Internal controls are the people, systems, and processes that ensure an entity can achieve its objectives, prepare reliable financial reports, and comply with applicable laws. Management is responsible for implementing cost-effective internal controls that respond to the risk it has assessed in these areas.
As part of our audits, we assess whether entities’ management has designed controls effectively for financial reporting and compliance with prescribed requirements. Where it is efficient for us to do so, we may test the operating effectiveness of the controls and rely on them to reduce our overall testing. Through our audit, we may also observe areas where management could improve the efficiency and/or effectiveness of its controls.
Our new assessment tool is now available
We have developed a new assessment tool for internal controls which will help us better communicate with our clients about the strength of their controls and areas they need to improve on. It will allow entities to highlight areas for targeted improvement, and it will also inform where we may consider performing a deep dive assessment.
The new annual internal control assessment tool is now available on our website for entities to use.
From 2021–22, we are phasing out our previous ‘traffic light’ processes and rolling out this new assessment approach across various clients. We are individually contacting the entities in scope for this financial year to discuss what this means for them and how we can best work together.
We are also progressively trialling deep dive assessment tools with some clients, and expect to use the grants management, procure-to-pay, and change management assessment tools with public sector entities this year.
We intend to report to parliament on the learnings and better practice from all of these assessments in 2022–23, and share the insights we gather over time with all our clients. We will of course continue to report on deficiencies in internal controls directly to management, with this new assessment tool complementing our current reporting.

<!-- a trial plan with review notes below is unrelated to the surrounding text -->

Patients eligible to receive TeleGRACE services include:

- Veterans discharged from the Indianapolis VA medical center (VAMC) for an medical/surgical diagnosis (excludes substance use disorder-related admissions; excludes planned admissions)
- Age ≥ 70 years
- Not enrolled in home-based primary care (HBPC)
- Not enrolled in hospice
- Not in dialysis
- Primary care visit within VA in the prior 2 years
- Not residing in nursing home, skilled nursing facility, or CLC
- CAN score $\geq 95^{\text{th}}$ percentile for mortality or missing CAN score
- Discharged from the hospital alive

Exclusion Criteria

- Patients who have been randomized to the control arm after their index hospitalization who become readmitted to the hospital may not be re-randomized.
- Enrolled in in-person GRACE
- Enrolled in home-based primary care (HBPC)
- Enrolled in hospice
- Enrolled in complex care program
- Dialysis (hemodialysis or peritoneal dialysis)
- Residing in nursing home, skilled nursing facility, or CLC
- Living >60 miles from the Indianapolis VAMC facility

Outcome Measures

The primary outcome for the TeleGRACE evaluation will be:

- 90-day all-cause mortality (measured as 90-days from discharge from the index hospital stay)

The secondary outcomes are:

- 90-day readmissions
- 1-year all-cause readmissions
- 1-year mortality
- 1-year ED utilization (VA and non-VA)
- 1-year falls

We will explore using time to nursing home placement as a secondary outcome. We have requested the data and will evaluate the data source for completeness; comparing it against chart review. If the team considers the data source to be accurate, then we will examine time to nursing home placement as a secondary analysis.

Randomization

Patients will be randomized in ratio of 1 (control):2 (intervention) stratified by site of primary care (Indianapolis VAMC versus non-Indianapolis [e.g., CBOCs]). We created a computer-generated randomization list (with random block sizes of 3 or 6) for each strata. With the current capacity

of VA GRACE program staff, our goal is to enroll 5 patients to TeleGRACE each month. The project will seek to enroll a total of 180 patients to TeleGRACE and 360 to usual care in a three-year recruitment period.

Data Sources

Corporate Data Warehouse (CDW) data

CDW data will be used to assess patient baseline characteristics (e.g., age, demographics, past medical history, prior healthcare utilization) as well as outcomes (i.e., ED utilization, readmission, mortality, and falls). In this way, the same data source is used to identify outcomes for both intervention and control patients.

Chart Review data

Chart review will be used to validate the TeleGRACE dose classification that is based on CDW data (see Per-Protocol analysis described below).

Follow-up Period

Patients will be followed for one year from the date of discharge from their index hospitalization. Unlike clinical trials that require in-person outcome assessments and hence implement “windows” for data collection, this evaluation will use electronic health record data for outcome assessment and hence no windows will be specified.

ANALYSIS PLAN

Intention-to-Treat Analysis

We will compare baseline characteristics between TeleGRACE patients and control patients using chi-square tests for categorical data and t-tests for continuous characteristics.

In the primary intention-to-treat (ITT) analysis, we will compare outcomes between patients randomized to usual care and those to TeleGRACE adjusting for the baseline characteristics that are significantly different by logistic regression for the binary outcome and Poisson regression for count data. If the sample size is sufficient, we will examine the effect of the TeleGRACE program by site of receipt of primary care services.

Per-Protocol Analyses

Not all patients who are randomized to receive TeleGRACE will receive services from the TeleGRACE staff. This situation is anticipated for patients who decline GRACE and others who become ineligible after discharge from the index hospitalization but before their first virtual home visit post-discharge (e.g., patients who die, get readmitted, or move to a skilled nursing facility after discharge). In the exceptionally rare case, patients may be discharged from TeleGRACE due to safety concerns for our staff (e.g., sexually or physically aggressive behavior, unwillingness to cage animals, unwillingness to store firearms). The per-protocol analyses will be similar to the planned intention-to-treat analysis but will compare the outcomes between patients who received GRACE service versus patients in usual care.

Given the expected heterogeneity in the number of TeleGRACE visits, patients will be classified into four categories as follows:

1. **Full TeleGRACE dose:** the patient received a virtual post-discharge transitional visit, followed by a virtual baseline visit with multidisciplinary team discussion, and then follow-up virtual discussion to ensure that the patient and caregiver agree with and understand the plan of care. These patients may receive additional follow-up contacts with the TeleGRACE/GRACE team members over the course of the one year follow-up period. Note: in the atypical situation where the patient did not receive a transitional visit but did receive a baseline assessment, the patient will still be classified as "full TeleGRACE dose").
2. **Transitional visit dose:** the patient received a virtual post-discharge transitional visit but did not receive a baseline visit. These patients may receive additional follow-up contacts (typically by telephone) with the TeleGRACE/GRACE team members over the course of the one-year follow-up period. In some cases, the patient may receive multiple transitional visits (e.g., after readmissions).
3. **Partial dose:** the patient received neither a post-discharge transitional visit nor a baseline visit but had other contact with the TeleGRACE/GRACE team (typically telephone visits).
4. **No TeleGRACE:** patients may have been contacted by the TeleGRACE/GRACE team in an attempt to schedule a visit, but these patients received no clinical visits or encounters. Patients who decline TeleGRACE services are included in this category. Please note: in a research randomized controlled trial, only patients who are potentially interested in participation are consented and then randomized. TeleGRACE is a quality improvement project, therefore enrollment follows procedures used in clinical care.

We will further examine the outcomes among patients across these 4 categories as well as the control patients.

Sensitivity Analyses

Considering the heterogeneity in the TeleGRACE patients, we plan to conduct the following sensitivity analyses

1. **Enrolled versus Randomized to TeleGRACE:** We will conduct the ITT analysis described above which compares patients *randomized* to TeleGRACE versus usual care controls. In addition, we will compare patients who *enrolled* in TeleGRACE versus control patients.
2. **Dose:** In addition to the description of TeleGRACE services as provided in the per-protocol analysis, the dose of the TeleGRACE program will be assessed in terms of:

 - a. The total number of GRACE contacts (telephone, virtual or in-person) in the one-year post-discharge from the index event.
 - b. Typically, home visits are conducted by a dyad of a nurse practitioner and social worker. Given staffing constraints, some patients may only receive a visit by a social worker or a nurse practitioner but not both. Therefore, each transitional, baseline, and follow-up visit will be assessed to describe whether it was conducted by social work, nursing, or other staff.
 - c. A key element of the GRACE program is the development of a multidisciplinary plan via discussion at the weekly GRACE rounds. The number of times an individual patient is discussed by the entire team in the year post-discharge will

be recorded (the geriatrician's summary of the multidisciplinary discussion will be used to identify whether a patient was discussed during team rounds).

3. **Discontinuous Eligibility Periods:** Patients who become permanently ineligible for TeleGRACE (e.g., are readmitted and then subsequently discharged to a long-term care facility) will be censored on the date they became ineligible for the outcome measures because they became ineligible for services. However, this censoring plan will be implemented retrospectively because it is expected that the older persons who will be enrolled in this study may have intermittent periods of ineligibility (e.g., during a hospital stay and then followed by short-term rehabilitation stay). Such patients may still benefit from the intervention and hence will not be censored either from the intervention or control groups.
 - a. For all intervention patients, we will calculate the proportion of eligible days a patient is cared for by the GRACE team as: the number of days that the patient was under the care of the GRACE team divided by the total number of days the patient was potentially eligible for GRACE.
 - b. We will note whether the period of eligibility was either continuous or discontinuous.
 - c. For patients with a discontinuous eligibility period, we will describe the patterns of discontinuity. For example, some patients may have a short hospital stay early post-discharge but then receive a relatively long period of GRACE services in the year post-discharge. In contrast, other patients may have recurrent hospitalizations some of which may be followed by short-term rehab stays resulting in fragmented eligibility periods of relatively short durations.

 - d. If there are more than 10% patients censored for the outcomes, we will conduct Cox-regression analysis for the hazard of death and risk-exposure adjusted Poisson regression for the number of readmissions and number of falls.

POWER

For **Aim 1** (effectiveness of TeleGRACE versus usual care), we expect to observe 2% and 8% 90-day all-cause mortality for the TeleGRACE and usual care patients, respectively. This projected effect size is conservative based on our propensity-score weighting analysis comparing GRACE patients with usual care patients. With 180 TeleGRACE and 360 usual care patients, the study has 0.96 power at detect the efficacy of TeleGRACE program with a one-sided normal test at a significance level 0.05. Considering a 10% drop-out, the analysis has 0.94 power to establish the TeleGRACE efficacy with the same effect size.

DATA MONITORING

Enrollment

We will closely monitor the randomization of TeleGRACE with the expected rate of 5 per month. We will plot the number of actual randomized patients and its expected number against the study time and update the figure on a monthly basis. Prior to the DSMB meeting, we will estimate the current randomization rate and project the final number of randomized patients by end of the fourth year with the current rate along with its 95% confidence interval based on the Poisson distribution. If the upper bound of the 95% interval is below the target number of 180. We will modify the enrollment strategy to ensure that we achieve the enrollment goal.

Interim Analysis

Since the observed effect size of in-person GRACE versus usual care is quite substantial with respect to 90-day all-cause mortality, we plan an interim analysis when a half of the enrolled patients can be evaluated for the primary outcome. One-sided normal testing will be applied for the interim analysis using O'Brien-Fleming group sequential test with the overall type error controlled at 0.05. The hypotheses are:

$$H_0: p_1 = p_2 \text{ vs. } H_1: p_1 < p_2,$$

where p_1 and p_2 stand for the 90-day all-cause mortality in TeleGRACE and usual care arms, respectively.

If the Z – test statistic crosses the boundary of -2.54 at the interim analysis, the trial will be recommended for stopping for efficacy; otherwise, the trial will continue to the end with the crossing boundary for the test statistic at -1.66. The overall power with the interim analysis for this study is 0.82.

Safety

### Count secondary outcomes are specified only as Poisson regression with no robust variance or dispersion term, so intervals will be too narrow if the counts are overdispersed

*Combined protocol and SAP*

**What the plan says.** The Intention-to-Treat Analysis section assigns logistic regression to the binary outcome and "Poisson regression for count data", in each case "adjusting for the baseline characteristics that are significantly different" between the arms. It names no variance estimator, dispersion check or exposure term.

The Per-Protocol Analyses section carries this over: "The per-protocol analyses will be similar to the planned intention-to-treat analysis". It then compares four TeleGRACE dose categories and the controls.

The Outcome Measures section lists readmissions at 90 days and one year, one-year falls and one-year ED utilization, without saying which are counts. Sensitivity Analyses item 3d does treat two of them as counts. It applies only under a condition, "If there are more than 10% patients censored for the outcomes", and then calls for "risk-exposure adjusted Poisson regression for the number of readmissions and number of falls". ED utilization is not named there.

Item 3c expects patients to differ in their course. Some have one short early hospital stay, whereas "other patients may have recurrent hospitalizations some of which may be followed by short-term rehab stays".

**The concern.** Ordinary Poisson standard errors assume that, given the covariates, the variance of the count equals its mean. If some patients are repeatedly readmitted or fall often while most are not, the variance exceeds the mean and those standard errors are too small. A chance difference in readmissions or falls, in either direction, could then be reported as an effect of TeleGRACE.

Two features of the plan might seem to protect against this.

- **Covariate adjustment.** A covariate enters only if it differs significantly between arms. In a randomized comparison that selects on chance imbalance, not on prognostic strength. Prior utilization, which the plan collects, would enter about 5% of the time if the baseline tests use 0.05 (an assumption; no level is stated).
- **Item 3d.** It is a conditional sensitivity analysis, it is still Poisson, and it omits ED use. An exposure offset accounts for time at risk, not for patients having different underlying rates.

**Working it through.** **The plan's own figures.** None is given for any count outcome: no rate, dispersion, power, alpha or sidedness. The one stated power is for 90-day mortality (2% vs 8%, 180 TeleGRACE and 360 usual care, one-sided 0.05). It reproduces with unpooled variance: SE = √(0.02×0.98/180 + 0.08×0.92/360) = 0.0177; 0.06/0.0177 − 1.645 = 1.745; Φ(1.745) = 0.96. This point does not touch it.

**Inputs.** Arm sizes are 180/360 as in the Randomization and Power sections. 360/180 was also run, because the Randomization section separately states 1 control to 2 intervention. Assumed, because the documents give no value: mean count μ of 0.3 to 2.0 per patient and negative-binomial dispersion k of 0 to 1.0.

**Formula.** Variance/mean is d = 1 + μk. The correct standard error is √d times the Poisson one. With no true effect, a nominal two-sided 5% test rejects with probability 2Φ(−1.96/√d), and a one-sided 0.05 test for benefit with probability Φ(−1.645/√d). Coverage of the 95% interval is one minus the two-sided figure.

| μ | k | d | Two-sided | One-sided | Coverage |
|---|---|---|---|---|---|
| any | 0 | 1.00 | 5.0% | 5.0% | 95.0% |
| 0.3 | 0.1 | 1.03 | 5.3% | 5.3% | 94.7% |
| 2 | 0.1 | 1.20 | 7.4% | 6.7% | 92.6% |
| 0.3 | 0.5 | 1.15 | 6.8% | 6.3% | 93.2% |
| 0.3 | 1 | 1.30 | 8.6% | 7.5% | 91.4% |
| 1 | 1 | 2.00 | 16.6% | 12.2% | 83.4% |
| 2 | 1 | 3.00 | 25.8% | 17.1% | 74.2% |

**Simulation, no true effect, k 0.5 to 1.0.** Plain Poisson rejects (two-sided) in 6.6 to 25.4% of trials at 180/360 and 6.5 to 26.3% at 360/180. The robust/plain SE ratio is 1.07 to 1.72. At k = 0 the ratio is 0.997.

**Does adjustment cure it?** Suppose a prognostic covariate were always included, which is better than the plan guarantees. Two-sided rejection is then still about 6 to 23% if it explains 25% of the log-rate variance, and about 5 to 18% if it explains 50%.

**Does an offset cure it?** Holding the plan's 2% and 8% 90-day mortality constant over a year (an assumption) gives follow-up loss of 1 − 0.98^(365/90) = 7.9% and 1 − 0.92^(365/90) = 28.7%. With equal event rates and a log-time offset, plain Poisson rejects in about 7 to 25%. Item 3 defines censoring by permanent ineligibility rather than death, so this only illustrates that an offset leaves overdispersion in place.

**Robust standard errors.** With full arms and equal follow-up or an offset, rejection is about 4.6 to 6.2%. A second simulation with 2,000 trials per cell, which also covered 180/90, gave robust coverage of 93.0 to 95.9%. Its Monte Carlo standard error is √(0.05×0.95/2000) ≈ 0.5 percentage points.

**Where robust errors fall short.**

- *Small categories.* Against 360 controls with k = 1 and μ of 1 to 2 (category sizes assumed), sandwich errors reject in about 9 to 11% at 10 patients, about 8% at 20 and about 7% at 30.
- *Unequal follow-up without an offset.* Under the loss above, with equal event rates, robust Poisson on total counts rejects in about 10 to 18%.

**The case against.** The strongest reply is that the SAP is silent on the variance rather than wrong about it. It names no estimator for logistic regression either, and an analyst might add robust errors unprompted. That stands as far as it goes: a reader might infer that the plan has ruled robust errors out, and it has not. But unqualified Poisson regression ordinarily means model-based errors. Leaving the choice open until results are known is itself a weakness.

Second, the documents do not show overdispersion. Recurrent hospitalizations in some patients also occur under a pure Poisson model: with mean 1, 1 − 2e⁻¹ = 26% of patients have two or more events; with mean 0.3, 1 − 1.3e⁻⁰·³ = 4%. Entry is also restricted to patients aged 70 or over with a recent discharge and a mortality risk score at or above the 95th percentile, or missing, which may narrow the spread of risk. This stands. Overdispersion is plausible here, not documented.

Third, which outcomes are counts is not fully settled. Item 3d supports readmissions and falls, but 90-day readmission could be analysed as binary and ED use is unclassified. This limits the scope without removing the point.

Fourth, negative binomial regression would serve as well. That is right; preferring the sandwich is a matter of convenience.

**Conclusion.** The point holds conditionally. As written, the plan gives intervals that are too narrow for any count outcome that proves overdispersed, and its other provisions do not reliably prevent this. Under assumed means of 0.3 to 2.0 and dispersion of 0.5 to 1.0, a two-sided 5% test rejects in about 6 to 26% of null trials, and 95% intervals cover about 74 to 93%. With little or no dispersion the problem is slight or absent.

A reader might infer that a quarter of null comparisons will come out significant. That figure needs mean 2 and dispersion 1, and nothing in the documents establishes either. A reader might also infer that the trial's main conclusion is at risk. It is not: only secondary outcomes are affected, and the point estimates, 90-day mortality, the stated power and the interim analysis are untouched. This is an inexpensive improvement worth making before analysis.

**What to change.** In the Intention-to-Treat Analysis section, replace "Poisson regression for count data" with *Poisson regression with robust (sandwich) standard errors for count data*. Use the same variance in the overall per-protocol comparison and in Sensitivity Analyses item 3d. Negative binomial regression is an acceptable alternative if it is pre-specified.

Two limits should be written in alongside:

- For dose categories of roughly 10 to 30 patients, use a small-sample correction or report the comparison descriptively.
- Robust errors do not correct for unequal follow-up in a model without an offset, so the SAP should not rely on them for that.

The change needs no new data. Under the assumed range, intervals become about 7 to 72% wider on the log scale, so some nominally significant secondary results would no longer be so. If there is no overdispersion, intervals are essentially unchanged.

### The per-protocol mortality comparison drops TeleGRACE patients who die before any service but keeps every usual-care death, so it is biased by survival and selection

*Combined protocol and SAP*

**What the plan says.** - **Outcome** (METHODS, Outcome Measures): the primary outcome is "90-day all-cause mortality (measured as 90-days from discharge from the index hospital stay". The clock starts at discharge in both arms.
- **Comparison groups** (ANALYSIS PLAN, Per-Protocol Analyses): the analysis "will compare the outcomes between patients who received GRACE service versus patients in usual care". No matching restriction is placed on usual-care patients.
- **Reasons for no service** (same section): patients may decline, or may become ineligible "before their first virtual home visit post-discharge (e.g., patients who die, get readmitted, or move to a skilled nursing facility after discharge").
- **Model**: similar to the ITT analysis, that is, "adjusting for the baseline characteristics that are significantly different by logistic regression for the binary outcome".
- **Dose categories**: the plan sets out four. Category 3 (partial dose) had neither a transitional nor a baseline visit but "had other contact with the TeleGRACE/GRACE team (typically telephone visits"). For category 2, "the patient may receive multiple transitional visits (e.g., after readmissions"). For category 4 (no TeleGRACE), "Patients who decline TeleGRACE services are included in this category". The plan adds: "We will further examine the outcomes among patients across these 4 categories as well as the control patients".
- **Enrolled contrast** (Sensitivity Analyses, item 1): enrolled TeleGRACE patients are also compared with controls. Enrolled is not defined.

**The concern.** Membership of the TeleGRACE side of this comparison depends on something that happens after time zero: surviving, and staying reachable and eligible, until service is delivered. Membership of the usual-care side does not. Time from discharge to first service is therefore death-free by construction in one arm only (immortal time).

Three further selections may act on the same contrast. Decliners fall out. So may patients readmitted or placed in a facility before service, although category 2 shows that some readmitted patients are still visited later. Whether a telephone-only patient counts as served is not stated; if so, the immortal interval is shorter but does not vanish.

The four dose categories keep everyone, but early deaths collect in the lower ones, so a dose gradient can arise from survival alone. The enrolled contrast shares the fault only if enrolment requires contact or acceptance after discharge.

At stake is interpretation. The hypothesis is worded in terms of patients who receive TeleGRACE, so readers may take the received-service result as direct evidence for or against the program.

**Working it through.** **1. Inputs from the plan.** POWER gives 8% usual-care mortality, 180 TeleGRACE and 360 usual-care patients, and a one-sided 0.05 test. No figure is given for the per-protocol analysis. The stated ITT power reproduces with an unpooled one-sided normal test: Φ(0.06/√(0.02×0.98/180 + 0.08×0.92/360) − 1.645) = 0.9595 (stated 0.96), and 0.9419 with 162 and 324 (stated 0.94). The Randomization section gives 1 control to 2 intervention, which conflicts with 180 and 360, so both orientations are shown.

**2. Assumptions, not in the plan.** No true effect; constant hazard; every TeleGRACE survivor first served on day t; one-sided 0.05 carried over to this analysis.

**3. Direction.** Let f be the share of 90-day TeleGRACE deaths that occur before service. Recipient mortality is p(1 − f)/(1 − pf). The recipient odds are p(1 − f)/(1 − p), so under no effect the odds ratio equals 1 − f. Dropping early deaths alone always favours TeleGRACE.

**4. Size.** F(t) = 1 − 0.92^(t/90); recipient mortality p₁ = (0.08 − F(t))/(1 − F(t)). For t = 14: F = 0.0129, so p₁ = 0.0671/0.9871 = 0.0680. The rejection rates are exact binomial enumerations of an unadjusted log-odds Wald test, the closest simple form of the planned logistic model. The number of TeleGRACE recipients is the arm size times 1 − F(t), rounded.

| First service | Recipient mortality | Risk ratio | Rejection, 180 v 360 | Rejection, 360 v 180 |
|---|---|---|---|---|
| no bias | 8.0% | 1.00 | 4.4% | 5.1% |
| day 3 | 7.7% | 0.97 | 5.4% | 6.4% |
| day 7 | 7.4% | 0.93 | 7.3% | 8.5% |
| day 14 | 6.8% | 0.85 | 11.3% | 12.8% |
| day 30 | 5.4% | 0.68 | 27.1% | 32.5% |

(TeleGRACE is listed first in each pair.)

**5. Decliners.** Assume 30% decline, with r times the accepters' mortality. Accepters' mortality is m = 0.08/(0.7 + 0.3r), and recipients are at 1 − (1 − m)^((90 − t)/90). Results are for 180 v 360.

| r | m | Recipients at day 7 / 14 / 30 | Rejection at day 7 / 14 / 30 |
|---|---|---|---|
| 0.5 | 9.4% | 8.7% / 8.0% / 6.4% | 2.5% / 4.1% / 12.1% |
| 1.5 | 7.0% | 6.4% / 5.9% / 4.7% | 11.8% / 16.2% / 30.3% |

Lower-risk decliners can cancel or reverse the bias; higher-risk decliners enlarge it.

What’s the maturity scale?
This new assessment tool is scalable to an entity’s size and complexity. It is principle based, meaning entities can respond to factors that influence its practices, for example, machinery-of-government changes, an internal restructure, a major system implementation, or changes to the delivery of a program.
We have aligned the tool with our financial audit processes. These processes focus on common controls across government entities and are consistent with the principles included in the Financial and Performance Management Standard 2019.
The maturity scale we prepared uses a matrix approach, with 11 internal control areas described across four levels of maturity. The levels lead to a desired positioning for maturity.
See our detailed fact sheet for more information.
We welcome your feedback
We welcome your feedback on our new assessment tool to help us keep improving our approach. Please discuss our new tool or provide your feedback to your QAO engagement leader or send any further questions or feedback to firstname.lastname@example.org.